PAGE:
(Reuters) — Online retail giant Amazon has secured approval to stock and sell food and groceries in India, potentially expanding its business in the fast-growing economy where it is in a pitched battle with home-grown rival Flipkart.
Amazon confirmed winning government approval for its plan to sell food products, but it declined to provide further details.
Separately, a source familiar with the matter said Amazon planned to invest $500 million in the food segment, over and above the $5 billion it had already committed to investing in India.
Cheaper smartphones, increasing internet penetration and steep discounts have led to a surge in domestic online shopping for everything from gadgets to clothes and food items in India.
Still, mom-and-pop stores account for the biggest share of grocery sales, offering organized players huge growth potential.
Currently Amazon offers food products in India via Amazon Pantry, where retailers including joint venture Cloudtail sell various products. It also offers same-day grocery delivery on its Amazon Now app through a tie-up with Indian retailers Big Bazaar, Star Bazaar and Hypercity.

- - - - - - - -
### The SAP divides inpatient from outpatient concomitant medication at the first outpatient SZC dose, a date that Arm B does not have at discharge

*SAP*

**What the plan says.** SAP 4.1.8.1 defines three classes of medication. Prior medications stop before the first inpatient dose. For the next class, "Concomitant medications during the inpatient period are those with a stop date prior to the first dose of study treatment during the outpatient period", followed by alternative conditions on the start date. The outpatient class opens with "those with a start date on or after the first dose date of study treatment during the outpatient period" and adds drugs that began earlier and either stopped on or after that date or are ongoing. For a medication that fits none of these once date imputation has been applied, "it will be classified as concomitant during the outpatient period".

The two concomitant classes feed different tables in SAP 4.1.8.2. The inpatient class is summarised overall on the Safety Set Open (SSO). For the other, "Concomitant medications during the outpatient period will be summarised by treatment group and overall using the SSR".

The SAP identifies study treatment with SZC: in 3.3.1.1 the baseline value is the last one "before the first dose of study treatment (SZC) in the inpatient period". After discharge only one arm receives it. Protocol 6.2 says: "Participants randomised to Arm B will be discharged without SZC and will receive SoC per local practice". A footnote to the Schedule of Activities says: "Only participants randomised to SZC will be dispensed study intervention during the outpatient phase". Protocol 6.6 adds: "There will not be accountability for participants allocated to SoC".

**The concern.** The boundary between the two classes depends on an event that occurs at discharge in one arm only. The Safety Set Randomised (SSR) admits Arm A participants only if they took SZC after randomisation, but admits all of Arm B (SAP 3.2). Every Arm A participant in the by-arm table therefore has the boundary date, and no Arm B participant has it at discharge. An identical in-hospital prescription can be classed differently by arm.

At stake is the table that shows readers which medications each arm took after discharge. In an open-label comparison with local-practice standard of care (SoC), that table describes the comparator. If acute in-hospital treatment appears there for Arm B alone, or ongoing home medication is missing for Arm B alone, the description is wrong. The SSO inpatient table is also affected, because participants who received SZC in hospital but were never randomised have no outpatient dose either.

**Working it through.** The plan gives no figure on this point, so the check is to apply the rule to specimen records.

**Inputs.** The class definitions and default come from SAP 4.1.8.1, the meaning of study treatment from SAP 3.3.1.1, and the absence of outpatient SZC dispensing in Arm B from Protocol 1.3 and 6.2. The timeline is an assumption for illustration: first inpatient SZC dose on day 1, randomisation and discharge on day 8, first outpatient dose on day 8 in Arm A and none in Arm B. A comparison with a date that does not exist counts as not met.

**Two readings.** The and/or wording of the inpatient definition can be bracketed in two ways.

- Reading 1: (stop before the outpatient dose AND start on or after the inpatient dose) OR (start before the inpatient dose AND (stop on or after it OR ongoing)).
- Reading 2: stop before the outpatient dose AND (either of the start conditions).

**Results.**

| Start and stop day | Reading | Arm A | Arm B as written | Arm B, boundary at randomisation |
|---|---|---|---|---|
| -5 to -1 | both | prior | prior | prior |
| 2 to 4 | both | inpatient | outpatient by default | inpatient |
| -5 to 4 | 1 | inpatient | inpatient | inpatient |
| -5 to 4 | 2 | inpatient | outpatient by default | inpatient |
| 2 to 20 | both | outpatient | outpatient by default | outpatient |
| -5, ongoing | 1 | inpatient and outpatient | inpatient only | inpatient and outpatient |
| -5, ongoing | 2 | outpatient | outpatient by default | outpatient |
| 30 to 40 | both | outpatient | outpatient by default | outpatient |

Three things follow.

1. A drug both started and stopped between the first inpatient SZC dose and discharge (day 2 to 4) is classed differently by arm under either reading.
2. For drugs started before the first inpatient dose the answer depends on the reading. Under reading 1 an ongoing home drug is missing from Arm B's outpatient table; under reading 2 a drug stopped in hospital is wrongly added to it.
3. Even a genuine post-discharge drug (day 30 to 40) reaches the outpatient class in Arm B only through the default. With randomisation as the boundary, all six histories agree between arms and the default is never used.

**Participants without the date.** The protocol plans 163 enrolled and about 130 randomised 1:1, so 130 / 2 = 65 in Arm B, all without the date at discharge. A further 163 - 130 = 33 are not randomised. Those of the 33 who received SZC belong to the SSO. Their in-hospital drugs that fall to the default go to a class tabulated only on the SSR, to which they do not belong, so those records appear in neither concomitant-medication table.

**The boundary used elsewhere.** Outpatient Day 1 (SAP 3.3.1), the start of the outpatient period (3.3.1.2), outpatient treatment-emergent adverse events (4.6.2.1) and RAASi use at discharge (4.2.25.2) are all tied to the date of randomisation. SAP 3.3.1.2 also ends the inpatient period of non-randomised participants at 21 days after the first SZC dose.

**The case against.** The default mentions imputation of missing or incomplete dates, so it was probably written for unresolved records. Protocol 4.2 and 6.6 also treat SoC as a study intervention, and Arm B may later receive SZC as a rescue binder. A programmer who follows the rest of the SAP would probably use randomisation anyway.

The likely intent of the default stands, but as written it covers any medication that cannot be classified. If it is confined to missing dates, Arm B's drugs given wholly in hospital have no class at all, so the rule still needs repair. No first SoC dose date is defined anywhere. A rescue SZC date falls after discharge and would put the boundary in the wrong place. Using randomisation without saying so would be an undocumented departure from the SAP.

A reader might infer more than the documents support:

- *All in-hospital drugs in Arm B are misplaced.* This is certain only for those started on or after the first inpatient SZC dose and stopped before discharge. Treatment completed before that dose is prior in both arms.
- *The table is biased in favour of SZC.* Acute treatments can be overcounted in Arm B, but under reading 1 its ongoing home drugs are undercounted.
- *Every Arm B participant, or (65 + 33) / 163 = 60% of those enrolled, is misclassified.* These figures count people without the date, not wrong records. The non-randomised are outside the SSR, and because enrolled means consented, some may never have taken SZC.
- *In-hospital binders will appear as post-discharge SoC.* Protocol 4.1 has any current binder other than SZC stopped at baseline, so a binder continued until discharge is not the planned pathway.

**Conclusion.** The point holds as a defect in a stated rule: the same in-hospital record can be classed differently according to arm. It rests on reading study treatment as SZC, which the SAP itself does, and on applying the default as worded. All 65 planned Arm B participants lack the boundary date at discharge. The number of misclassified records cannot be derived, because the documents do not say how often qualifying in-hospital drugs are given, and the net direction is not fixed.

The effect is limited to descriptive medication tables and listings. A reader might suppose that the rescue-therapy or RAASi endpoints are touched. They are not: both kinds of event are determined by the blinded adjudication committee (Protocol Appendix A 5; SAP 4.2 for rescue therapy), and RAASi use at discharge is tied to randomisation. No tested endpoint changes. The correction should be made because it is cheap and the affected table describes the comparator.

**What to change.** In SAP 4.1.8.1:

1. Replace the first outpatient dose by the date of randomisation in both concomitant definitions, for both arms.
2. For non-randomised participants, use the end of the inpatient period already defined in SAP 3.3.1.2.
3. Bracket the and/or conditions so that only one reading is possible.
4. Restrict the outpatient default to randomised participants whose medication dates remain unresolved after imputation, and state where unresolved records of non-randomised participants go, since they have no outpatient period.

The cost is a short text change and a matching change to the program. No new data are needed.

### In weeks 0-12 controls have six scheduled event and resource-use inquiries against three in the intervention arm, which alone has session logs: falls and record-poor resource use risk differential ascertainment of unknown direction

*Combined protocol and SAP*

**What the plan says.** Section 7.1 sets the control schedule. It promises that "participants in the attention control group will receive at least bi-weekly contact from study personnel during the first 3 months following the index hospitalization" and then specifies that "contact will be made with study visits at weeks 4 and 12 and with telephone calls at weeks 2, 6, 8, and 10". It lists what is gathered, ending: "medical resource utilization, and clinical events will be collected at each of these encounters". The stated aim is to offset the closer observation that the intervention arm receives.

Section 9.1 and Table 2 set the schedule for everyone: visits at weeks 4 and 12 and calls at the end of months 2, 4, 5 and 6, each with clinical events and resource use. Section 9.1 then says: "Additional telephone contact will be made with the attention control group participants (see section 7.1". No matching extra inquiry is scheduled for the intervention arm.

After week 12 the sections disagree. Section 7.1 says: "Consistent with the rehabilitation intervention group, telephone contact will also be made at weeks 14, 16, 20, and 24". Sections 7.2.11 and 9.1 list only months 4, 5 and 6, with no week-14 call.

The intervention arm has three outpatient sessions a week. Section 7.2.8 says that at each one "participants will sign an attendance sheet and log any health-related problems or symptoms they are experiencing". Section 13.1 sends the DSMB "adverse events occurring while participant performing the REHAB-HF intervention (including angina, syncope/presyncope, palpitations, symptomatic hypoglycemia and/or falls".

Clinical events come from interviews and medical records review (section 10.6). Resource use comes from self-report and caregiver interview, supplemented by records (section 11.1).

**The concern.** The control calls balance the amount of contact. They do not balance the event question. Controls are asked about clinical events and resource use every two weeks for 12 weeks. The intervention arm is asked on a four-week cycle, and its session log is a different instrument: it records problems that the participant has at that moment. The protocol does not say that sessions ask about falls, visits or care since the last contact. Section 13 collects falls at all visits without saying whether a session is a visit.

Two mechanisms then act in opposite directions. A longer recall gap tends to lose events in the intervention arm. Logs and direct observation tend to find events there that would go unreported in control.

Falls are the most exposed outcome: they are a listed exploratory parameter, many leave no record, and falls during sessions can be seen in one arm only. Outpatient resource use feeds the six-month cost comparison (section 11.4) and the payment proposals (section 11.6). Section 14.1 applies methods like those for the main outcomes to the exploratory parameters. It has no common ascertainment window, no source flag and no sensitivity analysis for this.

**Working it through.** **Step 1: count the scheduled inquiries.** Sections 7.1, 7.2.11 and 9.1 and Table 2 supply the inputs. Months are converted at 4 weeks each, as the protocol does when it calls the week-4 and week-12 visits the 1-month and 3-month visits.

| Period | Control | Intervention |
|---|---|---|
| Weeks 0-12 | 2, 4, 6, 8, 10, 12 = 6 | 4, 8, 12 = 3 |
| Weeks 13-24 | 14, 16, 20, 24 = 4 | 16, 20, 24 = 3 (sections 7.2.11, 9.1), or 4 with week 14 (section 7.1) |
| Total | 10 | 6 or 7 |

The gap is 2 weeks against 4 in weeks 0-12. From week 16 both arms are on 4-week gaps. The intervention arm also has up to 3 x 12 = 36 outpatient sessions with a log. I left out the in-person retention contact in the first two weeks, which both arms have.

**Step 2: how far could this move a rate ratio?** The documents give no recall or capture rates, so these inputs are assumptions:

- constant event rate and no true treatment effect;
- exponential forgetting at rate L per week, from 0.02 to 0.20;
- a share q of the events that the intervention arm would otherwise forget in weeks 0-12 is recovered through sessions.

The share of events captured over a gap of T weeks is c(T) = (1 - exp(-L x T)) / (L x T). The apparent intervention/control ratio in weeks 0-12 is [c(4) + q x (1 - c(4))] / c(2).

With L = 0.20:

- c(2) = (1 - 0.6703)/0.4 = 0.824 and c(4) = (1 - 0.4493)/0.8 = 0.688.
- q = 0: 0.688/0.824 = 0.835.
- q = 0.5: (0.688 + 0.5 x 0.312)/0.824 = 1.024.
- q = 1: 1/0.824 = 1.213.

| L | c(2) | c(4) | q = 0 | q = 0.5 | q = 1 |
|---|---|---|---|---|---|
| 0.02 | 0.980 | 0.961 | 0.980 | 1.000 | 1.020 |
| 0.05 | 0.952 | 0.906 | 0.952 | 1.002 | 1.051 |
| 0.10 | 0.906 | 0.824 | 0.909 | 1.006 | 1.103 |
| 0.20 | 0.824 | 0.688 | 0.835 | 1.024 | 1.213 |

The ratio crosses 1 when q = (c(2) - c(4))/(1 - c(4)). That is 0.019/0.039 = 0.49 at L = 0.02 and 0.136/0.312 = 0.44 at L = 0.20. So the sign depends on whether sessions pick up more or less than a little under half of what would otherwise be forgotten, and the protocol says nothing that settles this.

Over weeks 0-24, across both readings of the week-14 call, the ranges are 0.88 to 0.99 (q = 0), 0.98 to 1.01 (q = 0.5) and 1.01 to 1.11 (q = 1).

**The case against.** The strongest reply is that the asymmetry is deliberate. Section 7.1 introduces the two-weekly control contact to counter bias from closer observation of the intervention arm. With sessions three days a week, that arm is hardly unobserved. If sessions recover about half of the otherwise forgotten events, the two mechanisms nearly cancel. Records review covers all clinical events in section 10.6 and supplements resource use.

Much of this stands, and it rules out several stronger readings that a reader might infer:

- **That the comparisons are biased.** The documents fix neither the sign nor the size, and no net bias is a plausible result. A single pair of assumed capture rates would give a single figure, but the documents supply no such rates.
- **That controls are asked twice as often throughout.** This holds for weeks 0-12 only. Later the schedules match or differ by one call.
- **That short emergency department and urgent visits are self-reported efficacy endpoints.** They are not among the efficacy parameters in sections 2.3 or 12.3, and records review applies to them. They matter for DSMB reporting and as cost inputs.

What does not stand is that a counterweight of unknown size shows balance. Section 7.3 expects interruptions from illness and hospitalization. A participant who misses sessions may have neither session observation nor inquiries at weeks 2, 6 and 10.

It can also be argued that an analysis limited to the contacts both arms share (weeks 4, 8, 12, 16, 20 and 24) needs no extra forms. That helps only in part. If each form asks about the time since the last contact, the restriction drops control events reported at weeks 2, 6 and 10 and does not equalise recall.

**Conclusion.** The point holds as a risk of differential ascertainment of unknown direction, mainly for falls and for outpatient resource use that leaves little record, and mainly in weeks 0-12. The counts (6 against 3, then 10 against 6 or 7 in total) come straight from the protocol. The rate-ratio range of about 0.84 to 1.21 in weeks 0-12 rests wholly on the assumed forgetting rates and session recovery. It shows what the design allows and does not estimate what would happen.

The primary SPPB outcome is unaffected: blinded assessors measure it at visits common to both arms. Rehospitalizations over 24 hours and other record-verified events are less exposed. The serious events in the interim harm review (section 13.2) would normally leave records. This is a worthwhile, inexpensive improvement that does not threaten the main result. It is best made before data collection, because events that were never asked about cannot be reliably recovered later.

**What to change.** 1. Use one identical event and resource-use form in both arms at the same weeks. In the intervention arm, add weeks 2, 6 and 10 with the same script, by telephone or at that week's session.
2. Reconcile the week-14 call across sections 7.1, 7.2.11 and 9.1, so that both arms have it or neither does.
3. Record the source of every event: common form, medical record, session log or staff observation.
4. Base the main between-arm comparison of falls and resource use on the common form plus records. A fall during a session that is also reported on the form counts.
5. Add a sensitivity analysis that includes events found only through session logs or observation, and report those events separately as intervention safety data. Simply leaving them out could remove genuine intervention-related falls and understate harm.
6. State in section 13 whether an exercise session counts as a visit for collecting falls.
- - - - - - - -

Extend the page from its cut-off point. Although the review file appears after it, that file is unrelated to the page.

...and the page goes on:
Amazon did not comment on whether its new investments would affect any of its existing tie-ups, or its Cloudtail joint venture.
Venture-funded Flipkart, whose backers include Tiger Global, Tencent Holdings and Microsoft, also plans to move into the groceries space, company executives have said.
Amazon last month announced plans to buy upscale U.S. grocer Whole Foods Market Inc for $13.7 billion.
(Reporting by Sankalp Phartiyal; Writing by Devidutta Tripathy; Editing by Euan Rocha and Stephen Coates)